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Salient: Victoria University Students' Paper. Vol. 25, No. 1. 1962.

Home Thoughts from Abroad? — The Inside Story

page 8

Home Thoughts from Abroad?

The Inside Story

Several hundred students from Melbourne and Monash Universities, Royal Melbourne Institute of Technology and Swinburne Technical College have been described by the Prime Minister as "yahoos," "larrikins" and "imposters," following attempts to make the White Australia Policy and Australia's foreign policy election issues.

The students are members of "Student Action," an informal body set up for the sole purpose of forcing before the electors the fact that both major political parties are in fundamental agreement on Australia's present immigration laws.

Student Action is controlled by a committee elected directly from the student bodies of Melbourne and Monash.

Among the members of the committee there are members of the Newman Society, S.C.M., Fabian Society, Nationalist Society, Liberal Club. A.L.P. Club, Athenian Society, Political Science Society, Debating Society and the Public Questions Society.

The only significant club not included on the Student Action Committee is the Melbourne University Labour Club, the only avowedly pro-Communist club in this University.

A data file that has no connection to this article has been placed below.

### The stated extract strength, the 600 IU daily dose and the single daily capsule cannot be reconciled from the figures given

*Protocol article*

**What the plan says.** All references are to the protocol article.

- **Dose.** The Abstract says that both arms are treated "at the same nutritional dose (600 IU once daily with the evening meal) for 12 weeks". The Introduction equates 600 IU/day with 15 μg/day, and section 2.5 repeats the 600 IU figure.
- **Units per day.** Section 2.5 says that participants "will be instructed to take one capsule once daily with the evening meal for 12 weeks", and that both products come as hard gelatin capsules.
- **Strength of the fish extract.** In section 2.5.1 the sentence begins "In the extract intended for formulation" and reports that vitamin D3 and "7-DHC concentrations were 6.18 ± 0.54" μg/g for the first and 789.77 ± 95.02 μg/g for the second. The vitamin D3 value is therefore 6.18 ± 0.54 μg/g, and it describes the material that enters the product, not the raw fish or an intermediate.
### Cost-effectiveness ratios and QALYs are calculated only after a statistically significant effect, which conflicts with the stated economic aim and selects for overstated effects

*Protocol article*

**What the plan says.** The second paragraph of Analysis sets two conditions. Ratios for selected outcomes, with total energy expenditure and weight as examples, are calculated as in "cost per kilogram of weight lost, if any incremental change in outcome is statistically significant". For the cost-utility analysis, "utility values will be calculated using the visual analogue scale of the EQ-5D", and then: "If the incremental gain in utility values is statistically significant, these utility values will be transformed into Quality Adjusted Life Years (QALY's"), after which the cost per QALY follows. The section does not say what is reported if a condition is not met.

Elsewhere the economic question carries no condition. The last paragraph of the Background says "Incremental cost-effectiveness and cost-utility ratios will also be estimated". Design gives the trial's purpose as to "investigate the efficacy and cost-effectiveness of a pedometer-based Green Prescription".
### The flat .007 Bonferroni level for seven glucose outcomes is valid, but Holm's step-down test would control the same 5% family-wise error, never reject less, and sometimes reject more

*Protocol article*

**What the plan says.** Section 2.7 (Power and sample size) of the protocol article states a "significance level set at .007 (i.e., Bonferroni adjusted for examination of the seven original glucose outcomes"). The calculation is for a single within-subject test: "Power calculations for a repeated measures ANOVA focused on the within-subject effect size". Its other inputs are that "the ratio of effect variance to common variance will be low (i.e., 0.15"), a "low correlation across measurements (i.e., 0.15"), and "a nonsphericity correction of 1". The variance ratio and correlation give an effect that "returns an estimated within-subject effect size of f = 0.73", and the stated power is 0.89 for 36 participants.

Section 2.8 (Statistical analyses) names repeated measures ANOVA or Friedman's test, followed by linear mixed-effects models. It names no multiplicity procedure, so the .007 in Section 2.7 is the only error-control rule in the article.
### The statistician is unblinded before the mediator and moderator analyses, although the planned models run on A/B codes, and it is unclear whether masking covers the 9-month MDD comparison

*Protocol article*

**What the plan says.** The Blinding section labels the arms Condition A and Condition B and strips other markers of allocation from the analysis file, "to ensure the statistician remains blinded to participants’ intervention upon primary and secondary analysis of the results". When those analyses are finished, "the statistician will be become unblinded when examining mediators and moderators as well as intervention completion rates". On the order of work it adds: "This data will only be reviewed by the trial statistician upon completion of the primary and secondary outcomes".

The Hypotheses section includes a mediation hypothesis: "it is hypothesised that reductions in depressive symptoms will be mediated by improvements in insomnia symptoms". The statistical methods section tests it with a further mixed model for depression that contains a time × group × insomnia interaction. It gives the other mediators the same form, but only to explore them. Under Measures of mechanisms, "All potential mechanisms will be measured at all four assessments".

The concern felt by students at Melbourne University over the racial policies of both major parties is indicated by the fact that the initiators of the Student Action movement were able to attract a crowd sufficient to fill all available seating and standing space in the Public Lecture Theatre on the second last Friday of Third Term.


The crowd, estimated by some as close to 1000, passed several of the resolutions almost unanimously.

However, a resolution obliging all persons nominated to the Student Action committee to declare their political allegiances was narrowly defeated, largely on the ground that several of those intended to be nominated for the S.A. Committee were financial members of branches of the two major parties.

Members of the Australian Labour Party claimed that they would certainly be expelled if it was discovered that they were actively campaigning against their party's declared views in immigration.

Following the Melbourne meeting, similar mass meetings were held at Monash University and the Royal Melbourne Institute of Technology.

Although only about 150 turned up at the R.M.I.T. meeting, the Monash meeting attracted almost the entire student body and about half the academic staff.

Throughout swot vac and during the exams, discussions were held and plans formulated in a packed, smoke-filled meeting room in Union House, as to what measures should be taken during the elections.

It was decided that any organised demonstrations would be conducted only with the permission and approval of the Police Force.

S.A. Chairman. Medical student Mr John Johnston, said. "This policy has been strictly adhered to.

"The authorities have always been given formal notice and have in fact thanked students for the manner in which they have conducted themselves at meetings.

"This is contrary to the impression given by downtown and interstate newspapers."

First collective activity by S.A. was the welcoming of the two Malayan divers and Darwin newspaper editor Mr Jim Bowditch, at Essendon Airport.

About 100 students turned up, notwithstanding the fact that it was five days before the Annual Examinations commenced.